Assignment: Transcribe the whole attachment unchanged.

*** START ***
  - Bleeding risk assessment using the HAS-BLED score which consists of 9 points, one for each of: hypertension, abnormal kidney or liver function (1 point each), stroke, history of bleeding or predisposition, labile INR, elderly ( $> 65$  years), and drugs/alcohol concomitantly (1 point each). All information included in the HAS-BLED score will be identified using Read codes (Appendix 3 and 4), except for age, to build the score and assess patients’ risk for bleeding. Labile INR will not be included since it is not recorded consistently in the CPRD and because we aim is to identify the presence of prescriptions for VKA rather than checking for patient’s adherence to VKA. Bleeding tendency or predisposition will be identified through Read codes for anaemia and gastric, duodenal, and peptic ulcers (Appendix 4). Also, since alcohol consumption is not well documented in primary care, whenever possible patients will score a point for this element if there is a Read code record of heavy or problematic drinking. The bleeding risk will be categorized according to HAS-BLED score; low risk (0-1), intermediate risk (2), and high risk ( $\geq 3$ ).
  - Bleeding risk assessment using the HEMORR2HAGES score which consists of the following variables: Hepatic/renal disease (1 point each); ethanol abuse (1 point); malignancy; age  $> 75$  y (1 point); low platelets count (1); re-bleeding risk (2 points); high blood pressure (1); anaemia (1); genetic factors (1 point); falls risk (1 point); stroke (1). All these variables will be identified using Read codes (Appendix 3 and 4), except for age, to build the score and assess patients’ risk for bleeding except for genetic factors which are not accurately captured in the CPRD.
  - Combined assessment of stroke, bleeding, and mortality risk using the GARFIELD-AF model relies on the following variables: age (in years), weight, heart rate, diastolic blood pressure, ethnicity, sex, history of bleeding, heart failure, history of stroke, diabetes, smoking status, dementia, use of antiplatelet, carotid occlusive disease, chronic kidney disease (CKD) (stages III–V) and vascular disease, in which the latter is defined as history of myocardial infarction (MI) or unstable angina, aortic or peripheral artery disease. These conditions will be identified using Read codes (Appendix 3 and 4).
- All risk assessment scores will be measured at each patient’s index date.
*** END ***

  - Bleeding risk assessment using the HAS-BLED score which consists of 9 points, one for each of: hypertension, abnormal kidney or liver function (1 point each), stroke, history of bleeding or predisposition, labile INR, elderly ( $> 65$  years), and drugs/alcohol concomitantly (1 point each). All information included in the HAS-BLED score will be identified using Read codes (Appendix 3 and 4), except for age, to build the score and assess patients’ risk for bleeding. Labile INR will not be included since it is not recorded consistently in the CPRD and because we aim is to identify the presence of prescriptions for VKA rather than checking for patient’s adherence to VKA. Bleeding tendency or predisposition will be identified through Read codes for anaemia and gastric, duodenal, and peptic ulcers (Appendix 4). Also, since alcohol consumption is not well documented in primary care, whenever possible patients will score a point for this element if there is a Read code record of heavy or problematic drinking. The bleeding risk will be categorized according to HAS-BLED score; low risk (0-1), intermediate risk (2), and high risk ( $\geq 3$ ).
  - Bleeding risk assessment using the HEMORR2HAGES score which consists of the following variables: Hepatic/renal disease (1 point each); ethanol abuse (1 point); malignancy; age  $> 75$  y (1 point); low platelets count (1); re-bleeding risk (2 points); high blood pressure (1); anaemia (1); genetic factors (1 point); falls risk (1 point); stroke (1). All these variables will be identified using Read codes (Appendix 3 and 4), except for age, to build the score and assess patients’ risk for bleeding except for genetic factors which are not accurately captured in the CPRD.
  - Combined assessment of stroke, bleeding, and mortality risk using the GARFIELD-AF model relies on the following variables: age (in years), weight, heart rate, diastolic blood pressure, ethnicity, sex, history of bleeding, heart failure, history of stroke, diabetes, smoking status, dementia, use of antiplatelet, carotid occlusive disease, chronic kidney disease (CKD) (stages III–V) and vascular disease, in which the latter is defined as history of myocardial infarction (MI) or unstable angina, aortic or peripheral artery disease. These conditions will be identified using Read codes (Appendix 3 and 4).
- All risk assessment scores will be measured at each patient’s index date.